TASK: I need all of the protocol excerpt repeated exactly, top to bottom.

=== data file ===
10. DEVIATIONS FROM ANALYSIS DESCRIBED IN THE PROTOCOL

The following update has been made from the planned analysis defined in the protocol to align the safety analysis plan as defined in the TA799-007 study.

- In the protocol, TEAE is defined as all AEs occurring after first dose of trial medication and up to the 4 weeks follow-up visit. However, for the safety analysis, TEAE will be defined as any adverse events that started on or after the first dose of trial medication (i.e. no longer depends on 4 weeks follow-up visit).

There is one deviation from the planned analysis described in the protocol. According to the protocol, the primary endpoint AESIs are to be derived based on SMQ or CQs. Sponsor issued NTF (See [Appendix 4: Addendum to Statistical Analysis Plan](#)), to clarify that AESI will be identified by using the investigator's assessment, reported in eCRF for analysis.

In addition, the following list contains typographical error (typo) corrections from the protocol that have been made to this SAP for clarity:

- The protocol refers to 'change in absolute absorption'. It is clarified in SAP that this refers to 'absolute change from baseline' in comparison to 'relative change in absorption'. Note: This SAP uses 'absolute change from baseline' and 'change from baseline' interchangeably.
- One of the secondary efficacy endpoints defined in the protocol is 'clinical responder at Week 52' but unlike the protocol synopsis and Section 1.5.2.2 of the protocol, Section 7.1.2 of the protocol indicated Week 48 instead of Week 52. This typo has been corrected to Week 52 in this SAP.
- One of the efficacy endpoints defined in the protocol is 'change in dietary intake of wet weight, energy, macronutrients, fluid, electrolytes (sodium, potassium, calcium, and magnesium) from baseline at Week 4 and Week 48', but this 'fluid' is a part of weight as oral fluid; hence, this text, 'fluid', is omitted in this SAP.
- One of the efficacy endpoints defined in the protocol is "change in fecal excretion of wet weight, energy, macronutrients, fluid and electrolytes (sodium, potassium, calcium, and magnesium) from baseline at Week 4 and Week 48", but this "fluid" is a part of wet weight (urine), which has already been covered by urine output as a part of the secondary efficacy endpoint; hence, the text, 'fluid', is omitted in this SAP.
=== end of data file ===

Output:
10. DEVIATIONS FROM ANALYSIS DESCRIBED IN THE PROTOCOL

The following update has been made from the planned analysis defined in the protocol to align the safety analysis plan as defined in the TA799-007 study.

- In the protocol, TEAE is defined as all AEs occurring after first dose of trial medication and up to the 4 weeks follow-up visit. However, for the safety analysis, TEAE will be defined as any adverse events that started on or after the first dose of trial medication (i.e. no longer depends on 4 weeks follow-up visit).

There is one deviation from the planned analysis described in the protocol. According to the protocol, the primary endpoint AESIs are to be derived based on SMQ or CQs. Sponsor issued NTF (See [Appendix 4: Addendum to Statistical Analysis Plan](#)), to clarify that AESI will be identified by using the investigator's assessment, reported in eCRF for analysis.

In addition, the following list contains typographical error (typo) corrections from the protocol that have been made to this SAP for clarity:

- The protocol refers to 'change in absolute absorption'. It is clarified in SAP that this refers to 'absolute change from baseline' in comparison to 'relative change in absorption'. Note: This SAP uses 'absolute change from baseline' and 'change from baseline' interchangeably.
- One of the secondary efficacy endpoints defined in the protocol is 'clinical responder at Week 52' but unlike the protocol synopsis and Section 1.5.2.2 of the protocol, Section 7.1.2 of the protocol indicated Week 48 instead of Week 52. This typo has been corrected to Week 52 in this SAP.
- One of the efficacy endpoints defined in the protocol is 'change in dietary intake of wet weight, energy, macronutrients, fluid, electrolytes (sodium, potassium, calcium, and magnesium) from baseline at Week 4 and Week 48', but this 'fluid' is a part of weight as oral fluid; hence, this text, 'fluid', is omitted in this SAP.
- One of the efficacy endpoints defined in the protocol is "change in fecal excretion of wet weight, energy, macronutrients, fluid and electrolytes (sodium, potassium, calcium, and magnesium) from baseline at Week 4 and Week 48", but this "fluid" is a part of wet weight (urine), which has already been covered by urine output as a part of the secondary efficacy endpoint; hence, the text, 'fluid', is omitted in this SAP.